Yet in my eyes, he was not a blasphemer at all. In my eyes, he remains an innovator with the best of intentions even in the field of Dharma. But after reading “The Madman’s Middleway” I also believe that Gedun Choephel is himself to be blamed for a lot of the criticism he got. He could have written without hubris, mockery and cynicism. He could have written as Lamas are supposed to speak: With kindness, understanding, and tolerance, choosing his words carefully. But he decided not to. Instead he allowed himself to write as he lived: in excess.
As for his unforgiving critics, whose voices are also included in the book: Aren’t they the ones who teach: “Don’t look at the person, look at the Dharma”? And weren’t they the ones who looked at the person instead of the Dharma? Why didn’t they give Gedun Choephel a chance by objectively looking for the silver lining? When he gave them condescendence, mockery and pride, why did they have to give him back more condescendence, more mockery and more pride? If their position is superior, how come it doesn’t reflect in their demeanour? Why wouldn’t they make an effort to find out for themselves, without any prejudice and ignoring the polemics, whether there was some truth to what Gedun Choephel was trying to get at?
How sad there never was a meeting of the minds! How sad both sides didn’t meet to talk it out in goodwill! It looks like Buddhism as dialogue never happened. Instead, they preferred to write “hate mail” to each other from afar, what a waste!
Lhasa-based gallery and artists
organisation using GC's name
It’s so safe to find Gedun Choephel cool now that he’s dead and conveniently can’t talk back. There, I said it!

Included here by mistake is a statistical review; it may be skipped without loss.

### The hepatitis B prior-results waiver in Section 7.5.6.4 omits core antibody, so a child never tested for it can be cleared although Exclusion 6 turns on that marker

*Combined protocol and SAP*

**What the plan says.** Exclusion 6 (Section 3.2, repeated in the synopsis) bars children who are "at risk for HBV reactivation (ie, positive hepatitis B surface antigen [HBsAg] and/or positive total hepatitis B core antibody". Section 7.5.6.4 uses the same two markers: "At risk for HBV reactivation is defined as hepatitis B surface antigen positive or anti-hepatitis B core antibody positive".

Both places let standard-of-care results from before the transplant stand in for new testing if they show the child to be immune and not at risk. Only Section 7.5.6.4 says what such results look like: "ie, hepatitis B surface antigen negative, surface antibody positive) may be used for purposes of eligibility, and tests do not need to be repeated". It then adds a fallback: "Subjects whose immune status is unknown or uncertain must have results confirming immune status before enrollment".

Actually Gedun Choephel’s life begs to be filmed. Why hasn’t anyone made a feature film about his life yet? For sure it would be a million times more exciting than the life and times of Milarepa where I expect the only climax to be how Milarepa conjures up a hail storm to kill his enemies - with the whole story placed against the single backdrop of a somniferous, arid Western Tibetan plateau, yaaawn.
But a prophet has no honour in his own country.
Maybe Gedun Choephel should have tried his luck in Buthan?
“Crazy Wisdom”, is out.
Anyway, maybe it’s not just Lamas like Gedun Choephel, Drukpa Kunley or Choegyam Trungpa who are the misfits. Maybe it’s us. Maybe when they see how we act, talk and think, they can’t help but go nuts to finally produce a meeting of the minds?
Wait a minute!
Are we perhaps in the middle of that Buddhist parable about this king whose subjects all went nuts because they had drunk water from a poisoned well?
The king, who didn’t drink from the well, was the only one who remained mentally intact, but after a while, since he always ended up arguing with his crazy subjects, they accused him of being the one who was mad. To dissolve the impasse, the king then deliberately drank the poisonous water. Now they were all sitting in the same boat rocking in the same waves.
Perhaps that explains what’s going one here?
I am confused. Maybe next time our little ones need to be picked up from a birthday party, I’d better ask my partner to go.
April Fools :--)